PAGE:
What: Take a stroll through a rain forest conservatory housing hundreds of beautiful butterflies.
Where: The Cockrell Butterfly Center is located at the Houston Museum of Natural Science, 5555 Hermann Park Dr, Houston
Cost: Adults, $12; children 3-11, $10; children under 3, free.
For more information: www.hmns.org
Fun fact: 1) In Houston-born filmmaker Richard Linklater’s 2014 film Boyhood, Mason Sr. (Ethan Hawke) takes protagonist Mason Jr. (Ellar Coltrane) and his sister Samantha (Lorelei Linklater) on a fun-filled day trip highlighting several Houston attractions. Their first stop? Yup, you guessed it -- the Cockrell Butterfly Center. 2) When the Cockrell Butterfly Center opened in July 1994, it was one of only a few such centers in the country.
Want to ogle at some butterflies? It may seem counterintuitive, but we suggest a trip indoors -- well, sort of. For butterflies galore, flit over to the Houston Museum of Natural Science and breeze through its massive collection of arthropods (members of the Arthropoda, the largest phylum in the animal kingdom, which includes butterflies, spiders, centipedes, scorpions, beetles, and cockroaches ).
See preserved and living specimens in the museum’s Entomology Hall before taking a trip through the walk-through butterfly habitat.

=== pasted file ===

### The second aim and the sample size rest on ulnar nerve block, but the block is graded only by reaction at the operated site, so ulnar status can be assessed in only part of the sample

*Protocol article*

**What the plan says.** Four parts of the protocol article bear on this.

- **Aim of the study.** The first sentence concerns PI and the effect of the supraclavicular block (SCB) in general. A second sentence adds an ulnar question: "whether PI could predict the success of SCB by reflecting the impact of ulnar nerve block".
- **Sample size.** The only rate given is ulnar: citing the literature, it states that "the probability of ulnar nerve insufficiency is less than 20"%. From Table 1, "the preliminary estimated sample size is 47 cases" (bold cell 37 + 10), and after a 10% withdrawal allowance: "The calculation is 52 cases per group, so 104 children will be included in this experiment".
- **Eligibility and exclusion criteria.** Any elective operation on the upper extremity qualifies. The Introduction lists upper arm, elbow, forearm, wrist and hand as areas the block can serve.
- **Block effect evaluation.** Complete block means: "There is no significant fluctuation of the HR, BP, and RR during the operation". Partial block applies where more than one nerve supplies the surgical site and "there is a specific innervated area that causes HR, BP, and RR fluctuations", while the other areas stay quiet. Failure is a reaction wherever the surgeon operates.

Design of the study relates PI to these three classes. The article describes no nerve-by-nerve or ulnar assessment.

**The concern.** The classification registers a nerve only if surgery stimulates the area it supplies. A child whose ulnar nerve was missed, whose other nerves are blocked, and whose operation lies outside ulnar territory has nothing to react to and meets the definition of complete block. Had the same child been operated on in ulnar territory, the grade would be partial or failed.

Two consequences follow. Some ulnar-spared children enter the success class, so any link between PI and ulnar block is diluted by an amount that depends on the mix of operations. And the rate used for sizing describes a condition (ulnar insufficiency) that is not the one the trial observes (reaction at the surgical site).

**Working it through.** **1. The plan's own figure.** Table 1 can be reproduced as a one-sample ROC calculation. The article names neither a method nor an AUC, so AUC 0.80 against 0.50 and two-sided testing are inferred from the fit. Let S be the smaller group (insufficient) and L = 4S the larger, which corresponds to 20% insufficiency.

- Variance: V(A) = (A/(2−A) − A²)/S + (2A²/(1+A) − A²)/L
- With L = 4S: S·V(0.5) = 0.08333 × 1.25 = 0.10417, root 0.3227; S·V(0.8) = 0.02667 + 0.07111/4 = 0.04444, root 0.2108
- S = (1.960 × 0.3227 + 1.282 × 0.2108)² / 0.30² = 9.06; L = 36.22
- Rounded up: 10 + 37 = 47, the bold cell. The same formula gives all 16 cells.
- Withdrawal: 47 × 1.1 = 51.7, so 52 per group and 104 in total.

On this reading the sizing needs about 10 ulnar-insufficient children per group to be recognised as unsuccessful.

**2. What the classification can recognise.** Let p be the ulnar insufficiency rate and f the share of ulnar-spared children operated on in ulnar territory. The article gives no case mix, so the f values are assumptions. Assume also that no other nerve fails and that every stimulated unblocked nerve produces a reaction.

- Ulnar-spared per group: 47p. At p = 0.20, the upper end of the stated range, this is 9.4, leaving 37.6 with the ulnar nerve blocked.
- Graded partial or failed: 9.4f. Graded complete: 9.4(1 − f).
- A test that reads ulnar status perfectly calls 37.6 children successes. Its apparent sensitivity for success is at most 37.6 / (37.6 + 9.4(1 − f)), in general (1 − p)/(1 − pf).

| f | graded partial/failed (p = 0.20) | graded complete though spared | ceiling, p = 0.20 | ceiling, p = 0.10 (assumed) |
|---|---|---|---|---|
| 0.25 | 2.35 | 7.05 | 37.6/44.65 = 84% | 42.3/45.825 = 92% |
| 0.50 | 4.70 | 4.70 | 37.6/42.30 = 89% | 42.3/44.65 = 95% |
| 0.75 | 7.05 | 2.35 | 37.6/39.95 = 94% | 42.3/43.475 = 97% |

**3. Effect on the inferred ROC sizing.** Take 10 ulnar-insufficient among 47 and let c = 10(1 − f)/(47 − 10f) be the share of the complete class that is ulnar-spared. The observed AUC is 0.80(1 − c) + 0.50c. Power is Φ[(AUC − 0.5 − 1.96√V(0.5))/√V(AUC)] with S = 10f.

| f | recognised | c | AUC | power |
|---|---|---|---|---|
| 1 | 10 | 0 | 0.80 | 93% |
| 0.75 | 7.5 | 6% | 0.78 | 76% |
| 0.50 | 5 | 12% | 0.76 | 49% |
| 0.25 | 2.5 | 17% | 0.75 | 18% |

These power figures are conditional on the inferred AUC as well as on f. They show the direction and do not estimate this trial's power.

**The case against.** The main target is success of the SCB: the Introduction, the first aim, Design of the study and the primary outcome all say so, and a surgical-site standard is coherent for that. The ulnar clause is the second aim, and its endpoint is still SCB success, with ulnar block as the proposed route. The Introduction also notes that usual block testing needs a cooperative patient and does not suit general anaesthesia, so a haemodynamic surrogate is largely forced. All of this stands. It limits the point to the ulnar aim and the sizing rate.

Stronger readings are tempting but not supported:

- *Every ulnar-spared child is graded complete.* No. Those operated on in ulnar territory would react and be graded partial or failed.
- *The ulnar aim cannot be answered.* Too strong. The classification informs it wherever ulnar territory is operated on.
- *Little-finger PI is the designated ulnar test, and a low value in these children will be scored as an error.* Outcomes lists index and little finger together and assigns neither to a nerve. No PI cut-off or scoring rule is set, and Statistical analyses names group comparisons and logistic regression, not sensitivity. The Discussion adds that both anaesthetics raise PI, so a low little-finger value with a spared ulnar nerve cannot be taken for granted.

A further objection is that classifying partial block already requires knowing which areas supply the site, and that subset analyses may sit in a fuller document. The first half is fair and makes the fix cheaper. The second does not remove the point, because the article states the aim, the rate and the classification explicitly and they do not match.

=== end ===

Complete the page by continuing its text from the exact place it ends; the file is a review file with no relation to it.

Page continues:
The spectacular, three-story structure has a 50-foot waterfall, several trees, tropical flowers, leafy bushes, a pool, some tortoises and even an iguana named Charro -- oh, and obviously, hundreds and hundreds of butterflies.
At any given time, about 1,500 to 2,000 winged beauties representing some fifty to sixty of the world’s largest butterfly species call the rain forest conservatory home. Here, they live out their brief lives among their favorite plants, unthreatened by predators. Butterfly enthusiasts can stroll through the glass greenhouse and observe them swooping, sunbathing, fluttering on fruit trays and feasting on soggy bananas. If you’re lucky (and you stand still long enough) a resident butterfly might even land on your shoulder -- Just remember to keep that swat reflex under control.
While undoubtedly its most lively attraction, the Cockrell Butterfly Center is by no means the museum’s only offering of note. While you’re there, say howdy to Wyrex, the 65-million-year-old Tyrannosaurus rex specimen in the Morian Hall of Paleontology, navigate an asteroid field in the Burke Baker Planetarium or hitch a ride on the Geovator in the Wiess Energy Hall -- The oh-so-Houston attraction takes guests on a simulated descent to the bottom of an oil well.
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